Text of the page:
The Windward of Los Angeles standout edges runner-up and NorCal’s top candidate, Mariya Moore, to gain state’s highest girls basketball honor. Canada joins all-time state list that goes back to 1972 and includes others such as Cheryl Miller, Lisa Leslie and Diana Taurasi.
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Last year as a junior, Jordin Canada from Windward of Los Angeles was barely nosed out for the state’s top honor in girls basketball.
Instead, it went to Washington Huskies’ reigning Pac-12 Freshman of the Year Kelsey Plum for her senior season at La Jolla Country Day.
Coming into the 2013-2014 season, the UCLA-bound Canada was a definite favorite. This despite a knee injury ending an exceptional summer that saw the ESPNW No. 1 rated point guard atop the Cal-Hi Sports Girls of Summer player rankings.
Even so, it was still considered a two-girl race with Katie Lou Samuelson of Santa Ana Mater Dei when the first games tipped off.
As the season progressed, Canada slightly distanced herself from Samuelson, but at the end of the season she faced a severe challenge from Mariya Moore from Salesian of Richmond, who arguably was just as or more capable of taking over a game as Canada, albeit in a different fashion.
In the end, Canada had just too many impressive performances against the top teams and top talent in the nation.
As a result, just like Plum edged her out last season, Canada barely beats out Moore to be named the 2014 Ms. Basketball State Player of the Year. Samuelson comes in a very close third in one of the toughest decisions ever involving three such talented girls.
It is the fifth time since the Ms. Basketball award was established in 1972, and the first time since Charisse Sampson (Los Angeles Washington) won in 1992 that a girl from the city of Los Angeles has garnered the honor.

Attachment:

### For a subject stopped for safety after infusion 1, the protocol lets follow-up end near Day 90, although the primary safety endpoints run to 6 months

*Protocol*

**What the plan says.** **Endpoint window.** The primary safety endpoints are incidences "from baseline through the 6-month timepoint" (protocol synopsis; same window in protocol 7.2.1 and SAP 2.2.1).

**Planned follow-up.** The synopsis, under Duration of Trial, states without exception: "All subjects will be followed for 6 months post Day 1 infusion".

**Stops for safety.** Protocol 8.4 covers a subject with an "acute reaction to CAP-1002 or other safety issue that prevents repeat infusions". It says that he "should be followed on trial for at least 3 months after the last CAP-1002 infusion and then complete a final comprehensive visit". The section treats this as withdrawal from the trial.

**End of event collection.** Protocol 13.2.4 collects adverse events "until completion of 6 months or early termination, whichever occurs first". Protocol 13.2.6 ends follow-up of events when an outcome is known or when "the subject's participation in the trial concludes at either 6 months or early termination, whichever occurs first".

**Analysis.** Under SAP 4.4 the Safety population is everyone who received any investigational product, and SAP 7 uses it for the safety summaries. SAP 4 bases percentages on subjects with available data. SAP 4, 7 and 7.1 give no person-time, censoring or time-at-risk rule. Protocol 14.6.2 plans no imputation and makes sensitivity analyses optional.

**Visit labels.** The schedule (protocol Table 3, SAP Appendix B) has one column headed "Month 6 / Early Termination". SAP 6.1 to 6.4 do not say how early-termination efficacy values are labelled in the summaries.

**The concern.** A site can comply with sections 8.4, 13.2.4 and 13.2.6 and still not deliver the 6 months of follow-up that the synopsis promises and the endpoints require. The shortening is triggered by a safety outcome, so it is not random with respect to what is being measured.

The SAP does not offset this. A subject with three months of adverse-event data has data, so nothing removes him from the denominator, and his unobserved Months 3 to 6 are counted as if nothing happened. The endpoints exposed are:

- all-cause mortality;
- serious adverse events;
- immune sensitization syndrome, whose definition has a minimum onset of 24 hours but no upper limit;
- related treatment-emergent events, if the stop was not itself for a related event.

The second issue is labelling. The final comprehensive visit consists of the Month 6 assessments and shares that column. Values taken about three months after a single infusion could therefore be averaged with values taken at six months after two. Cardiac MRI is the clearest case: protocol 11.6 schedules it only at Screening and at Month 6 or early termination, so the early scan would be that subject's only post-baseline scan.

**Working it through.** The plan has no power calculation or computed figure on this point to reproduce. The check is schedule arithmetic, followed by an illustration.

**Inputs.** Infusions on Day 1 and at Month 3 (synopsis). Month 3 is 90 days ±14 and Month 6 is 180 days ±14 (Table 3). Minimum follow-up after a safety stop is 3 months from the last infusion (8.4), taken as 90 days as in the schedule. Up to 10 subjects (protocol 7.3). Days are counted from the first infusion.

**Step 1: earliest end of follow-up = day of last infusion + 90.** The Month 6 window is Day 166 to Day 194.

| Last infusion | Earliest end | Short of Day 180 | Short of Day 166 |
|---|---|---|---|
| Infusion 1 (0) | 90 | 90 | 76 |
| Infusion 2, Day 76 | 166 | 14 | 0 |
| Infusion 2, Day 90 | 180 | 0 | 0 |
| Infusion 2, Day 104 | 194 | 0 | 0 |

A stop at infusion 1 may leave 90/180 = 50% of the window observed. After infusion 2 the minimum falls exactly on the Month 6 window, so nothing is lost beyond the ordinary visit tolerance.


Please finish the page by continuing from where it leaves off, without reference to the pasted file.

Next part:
Every statewide expert and just about all coaches canvassed had Canada as their top pick, but the way Moore played in the CIF playoffs made it so close that had not Moore fouled out of the final game against Long Beach Poly, and Salesian been closer or won that game, it very well could have gone the other way.
Canada and Windward got knocked out of the CIF Southern Regional Open Division playoffs by an Etiwanda team that had its greatest season in school history, but before and even after that Canada proved no one can really control a game like she can, and against the best.
There have been some great ball-handlers among past winners, but Canada is a new breed, and control of the game, even by the shortest (5-foot-6) and by recollection the smallest Ms. Basketball winner ever, means controlling the ball – and no one is better.
In two games against CIF Open Division champion Long Beach Poly, Canada was in control in two wins. In the CIF Southern Section Open semifinal 62-49 victory over Poly, she had a career-high 27 points and had Poly head coach Carl Buggs calling her “very special.”
The next game, she got some help in a 61-46 title-game victory over Mater Dei, but still finished with 14 points, nine assists, seven rebounds and three steals, continually broke the press, and only committed one turnover.